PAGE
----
Letters: Port Battles, Telemarketers, Carbon Footprint, Sleep Apnea, Buy American
Who is paying the legal costs for the Port of Los Angeles to pursue the “employee only” model? How much taxpayer money is being wasted on a lost cause that has been reviewed and re-reviewed in the courts?
It’s obvious that organized labor and the liberal local administration are behind these efforts. I would appreciate more aggressive reporting of what’s driving the issues, as opposed to regurgitating information readily available to the public.
Vice President for Operations
[Company Name Withheld by Request]
Santa Fe Springs, Calif
The economic recession has been especially difficult for the truckload carrier industry, as capacity continues to exceed demand. To fill empty trucks, many companies have turned to both telephone and e-mail to contact potential customers. On a given day, my office receives an average of 15 calls from telemarketers who want to quote “spot” pricing, complete a bid package, and inquire about how my shipments are routed — or who want to e-mail information about their firm. Every caller, without knowing anything about my business, can save me thousands of dollars.
While these times are difficult for the trucking industry, they are equally difficult for shippers. It should be no surprise that the majority of industries have reduced staff in order to cut costs, with shipping and/or receiving departments as no exceptions. Logistics managers who have survived internal head-count reductions now are managing multiple disciplines (beyond shipping and receiving) for their employers.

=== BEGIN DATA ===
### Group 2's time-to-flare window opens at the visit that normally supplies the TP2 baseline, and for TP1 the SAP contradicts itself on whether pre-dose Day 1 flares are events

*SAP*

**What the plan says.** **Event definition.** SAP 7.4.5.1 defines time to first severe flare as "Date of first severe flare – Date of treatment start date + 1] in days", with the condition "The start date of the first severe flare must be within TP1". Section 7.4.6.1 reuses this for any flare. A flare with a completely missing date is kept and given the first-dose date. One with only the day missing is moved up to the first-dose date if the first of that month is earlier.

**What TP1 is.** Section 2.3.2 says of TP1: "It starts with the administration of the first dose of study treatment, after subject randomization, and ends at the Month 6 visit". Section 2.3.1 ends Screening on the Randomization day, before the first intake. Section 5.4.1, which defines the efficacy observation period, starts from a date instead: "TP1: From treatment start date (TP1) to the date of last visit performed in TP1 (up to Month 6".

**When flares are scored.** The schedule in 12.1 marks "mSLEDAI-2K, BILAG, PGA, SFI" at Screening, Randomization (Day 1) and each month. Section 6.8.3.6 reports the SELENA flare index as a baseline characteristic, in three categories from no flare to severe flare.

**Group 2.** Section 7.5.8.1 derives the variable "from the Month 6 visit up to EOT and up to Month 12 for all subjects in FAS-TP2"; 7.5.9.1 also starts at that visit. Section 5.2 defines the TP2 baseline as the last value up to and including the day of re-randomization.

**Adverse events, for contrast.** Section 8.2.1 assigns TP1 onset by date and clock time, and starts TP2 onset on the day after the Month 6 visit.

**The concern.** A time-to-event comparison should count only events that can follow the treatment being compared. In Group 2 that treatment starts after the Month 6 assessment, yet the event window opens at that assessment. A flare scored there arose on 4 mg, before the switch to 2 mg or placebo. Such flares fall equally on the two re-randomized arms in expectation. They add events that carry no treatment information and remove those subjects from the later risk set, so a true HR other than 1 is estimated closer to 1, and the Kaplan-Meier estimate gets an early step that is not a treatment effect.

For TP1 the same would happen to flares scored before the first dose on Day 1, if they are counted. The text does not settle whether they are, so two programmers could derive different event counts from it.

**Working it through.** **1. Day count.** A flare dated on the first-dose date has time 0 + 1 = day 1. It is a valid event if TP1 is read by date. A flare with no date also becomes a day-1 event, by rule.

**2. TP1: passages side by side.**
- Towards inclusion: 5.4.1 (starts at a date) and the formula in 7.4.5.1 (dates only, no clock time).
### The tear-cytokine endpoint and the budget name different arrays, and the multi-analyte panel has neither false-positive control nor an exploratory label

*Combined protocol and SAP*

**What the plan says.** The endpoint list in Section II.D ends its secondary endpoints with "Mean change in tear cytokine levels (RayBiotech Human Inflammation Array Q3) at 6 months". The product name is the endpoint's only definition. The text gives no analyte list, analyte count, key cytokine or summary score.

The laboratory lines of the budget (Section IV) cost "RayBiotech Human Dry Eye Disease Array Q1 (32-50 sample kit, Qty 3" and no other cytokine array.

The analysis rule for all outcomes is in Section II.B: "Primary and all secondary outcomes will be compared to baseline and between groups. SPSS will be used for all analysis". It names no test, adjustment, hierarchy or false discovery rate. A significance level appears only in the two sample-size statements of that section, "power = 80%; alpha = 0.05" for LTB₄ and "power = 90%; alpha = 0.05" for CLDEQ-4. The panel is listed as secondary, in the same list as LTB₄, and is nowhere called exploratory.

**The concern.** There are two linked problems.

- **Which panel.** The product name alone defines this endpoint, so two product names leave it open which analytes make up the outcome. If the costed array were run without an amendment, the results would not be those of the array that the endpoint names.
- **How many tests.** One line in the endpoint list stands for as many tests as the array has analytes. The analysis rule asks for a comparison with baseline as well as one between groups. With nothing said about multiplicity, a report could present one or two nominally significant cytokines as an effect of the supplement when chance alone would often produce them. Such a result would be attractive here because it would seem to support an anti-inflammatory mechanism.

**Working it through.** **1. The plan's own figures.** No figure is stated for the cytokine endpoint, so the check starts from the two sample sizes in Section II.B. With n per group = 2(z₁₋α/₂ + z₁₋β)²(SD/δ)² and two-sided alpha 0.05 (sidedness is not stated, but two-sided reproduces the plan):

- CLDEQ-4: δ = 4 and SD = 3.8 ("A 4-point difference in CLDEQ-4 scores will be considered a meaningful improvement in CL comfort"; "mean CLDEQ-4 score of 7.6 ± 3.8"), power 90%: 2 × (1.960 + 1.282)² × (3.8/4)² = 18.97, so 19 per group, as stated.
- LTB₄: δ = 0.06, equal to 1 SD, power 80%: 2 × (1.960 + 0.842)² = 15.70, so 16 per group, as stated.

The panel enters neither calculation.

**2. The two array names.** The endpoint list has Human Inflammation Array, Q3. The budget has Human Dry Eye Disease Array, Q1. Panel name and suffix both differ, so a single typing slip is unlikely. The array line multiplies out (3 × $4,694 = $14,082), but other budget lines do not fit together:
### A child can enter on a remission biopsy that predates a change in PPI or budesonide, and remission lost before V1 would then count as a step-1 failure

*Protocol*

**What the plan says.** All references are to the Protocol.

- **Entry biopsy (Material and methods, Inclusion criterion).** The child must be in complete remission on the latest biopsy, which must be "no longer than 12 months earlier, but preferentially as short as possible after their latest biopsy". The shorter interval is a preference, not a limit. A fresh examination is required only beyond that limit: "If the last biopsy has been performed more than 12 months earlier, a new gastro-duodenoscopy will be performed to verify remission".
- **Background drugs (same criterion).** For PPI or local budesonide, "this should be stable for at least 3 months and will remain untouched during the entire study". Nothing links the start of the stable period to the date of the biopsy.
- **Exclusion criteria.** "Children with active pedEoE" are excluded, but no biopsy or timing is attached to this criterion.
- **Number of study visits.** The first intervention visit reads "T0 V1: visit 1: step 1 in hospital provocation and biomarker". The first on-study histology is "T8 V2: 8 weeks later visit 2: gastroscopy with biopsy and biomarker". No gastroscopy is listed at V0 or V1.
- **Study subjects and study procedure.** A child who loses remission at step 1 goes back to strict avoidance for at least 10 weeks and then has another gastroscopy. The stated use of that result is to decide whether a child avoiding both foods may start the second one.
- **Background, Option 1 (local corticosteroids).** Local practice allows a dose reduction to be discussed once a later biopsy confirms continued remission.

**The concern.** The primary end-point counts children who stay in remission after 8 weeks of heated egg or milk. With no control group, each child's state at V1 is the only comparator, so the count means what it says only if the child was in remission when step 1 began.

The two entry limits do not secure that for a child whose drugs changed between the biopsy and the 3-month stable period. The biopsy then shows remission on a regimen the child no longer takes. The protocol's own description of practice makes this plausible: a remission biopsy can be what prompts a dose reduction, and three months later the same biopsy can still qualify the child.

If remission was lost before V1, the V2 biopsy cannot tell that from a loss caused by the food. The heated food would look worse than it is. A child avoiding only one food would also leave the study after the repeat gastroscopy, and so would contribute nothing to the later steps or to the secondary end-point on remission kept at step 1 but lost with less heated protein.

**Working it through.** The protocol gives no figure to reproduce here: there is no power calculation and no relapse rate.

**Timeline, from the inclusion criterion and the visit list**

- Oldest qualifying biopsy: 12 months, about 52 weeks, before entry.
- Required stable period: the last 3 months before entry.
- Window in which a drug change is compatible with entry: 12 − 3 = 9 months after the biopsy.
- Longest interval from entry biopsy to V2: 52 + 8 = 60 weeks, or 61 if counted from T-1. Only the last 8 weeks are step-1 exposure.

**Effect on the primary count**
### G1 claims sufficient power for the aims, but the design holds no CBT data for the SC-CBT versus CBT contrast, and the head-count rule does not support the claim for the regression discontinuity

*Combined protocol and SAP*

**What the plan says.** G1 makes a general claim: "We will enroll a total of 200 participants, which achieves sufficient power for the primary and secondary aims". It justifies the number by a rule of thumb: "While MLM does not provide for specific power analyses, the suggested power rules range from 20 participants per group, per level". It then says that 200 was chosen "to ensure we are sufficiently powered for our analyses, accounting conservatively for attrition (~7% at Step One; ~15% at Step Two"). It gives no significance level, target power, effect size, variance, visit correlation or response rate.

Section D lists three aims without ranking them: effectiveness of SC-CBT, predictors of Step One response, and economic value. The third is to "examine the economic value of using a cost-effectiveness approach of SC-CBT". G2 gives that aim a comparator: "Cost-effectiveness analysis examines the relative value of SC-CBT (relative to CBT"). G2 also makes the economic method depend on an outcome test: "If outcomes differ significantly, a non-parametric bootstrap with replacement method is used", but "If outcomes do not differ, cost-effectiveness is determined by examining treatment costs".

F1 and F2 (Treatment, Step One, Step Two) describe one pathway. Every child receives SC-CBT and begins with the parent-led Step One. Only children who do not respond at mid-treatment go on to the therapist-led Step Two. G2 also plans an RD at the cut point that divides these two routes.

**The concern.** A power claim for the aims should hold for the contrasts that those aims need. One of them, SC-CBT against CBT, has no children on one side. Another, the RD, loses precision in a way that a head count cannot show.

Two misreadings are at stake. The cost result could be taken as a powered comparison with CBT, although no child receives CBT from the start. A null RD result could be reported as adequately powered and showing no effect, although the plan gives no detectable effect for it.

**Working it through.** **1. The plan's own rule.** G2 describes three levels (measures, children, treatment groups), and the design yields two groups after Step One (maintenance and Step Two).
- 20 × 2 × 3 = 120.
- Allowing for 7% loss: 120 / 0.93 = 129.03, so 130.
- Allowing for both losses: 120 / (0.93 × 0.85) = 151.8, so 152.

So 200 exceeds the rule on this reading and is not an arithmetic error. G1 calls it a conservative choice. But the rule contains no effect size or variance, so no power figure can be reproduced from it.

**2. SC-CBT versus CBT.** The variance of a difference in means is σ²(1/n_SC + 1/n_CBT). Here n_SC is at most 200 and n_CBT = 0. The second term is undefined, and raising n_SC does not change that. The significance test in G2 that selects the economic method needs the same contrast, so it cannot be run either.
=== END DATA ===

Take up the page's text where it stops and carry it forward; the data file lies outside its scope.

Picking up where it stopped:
Logistics managers want to be professional with these telemarketers. However, the average manager doesn’t have time to address these calls. Some aggressive telemarketers randomly dial numbers until they speak with a “live” person. This is followed by a continual stream of e-mail messages.
Telemarketers also should check a current client roster before contacting a new “prospect.” Telemarketing calls or e-mail sent to current clients send the wrong message to those clients.
To carrier executives who read Transport Topics I say: Please stop the telephone solicitation and e-mail messages. Forward your credentials via postal or express delivery service. Allow potential clients looking for new suppliers to contact your firm based upon your credentials.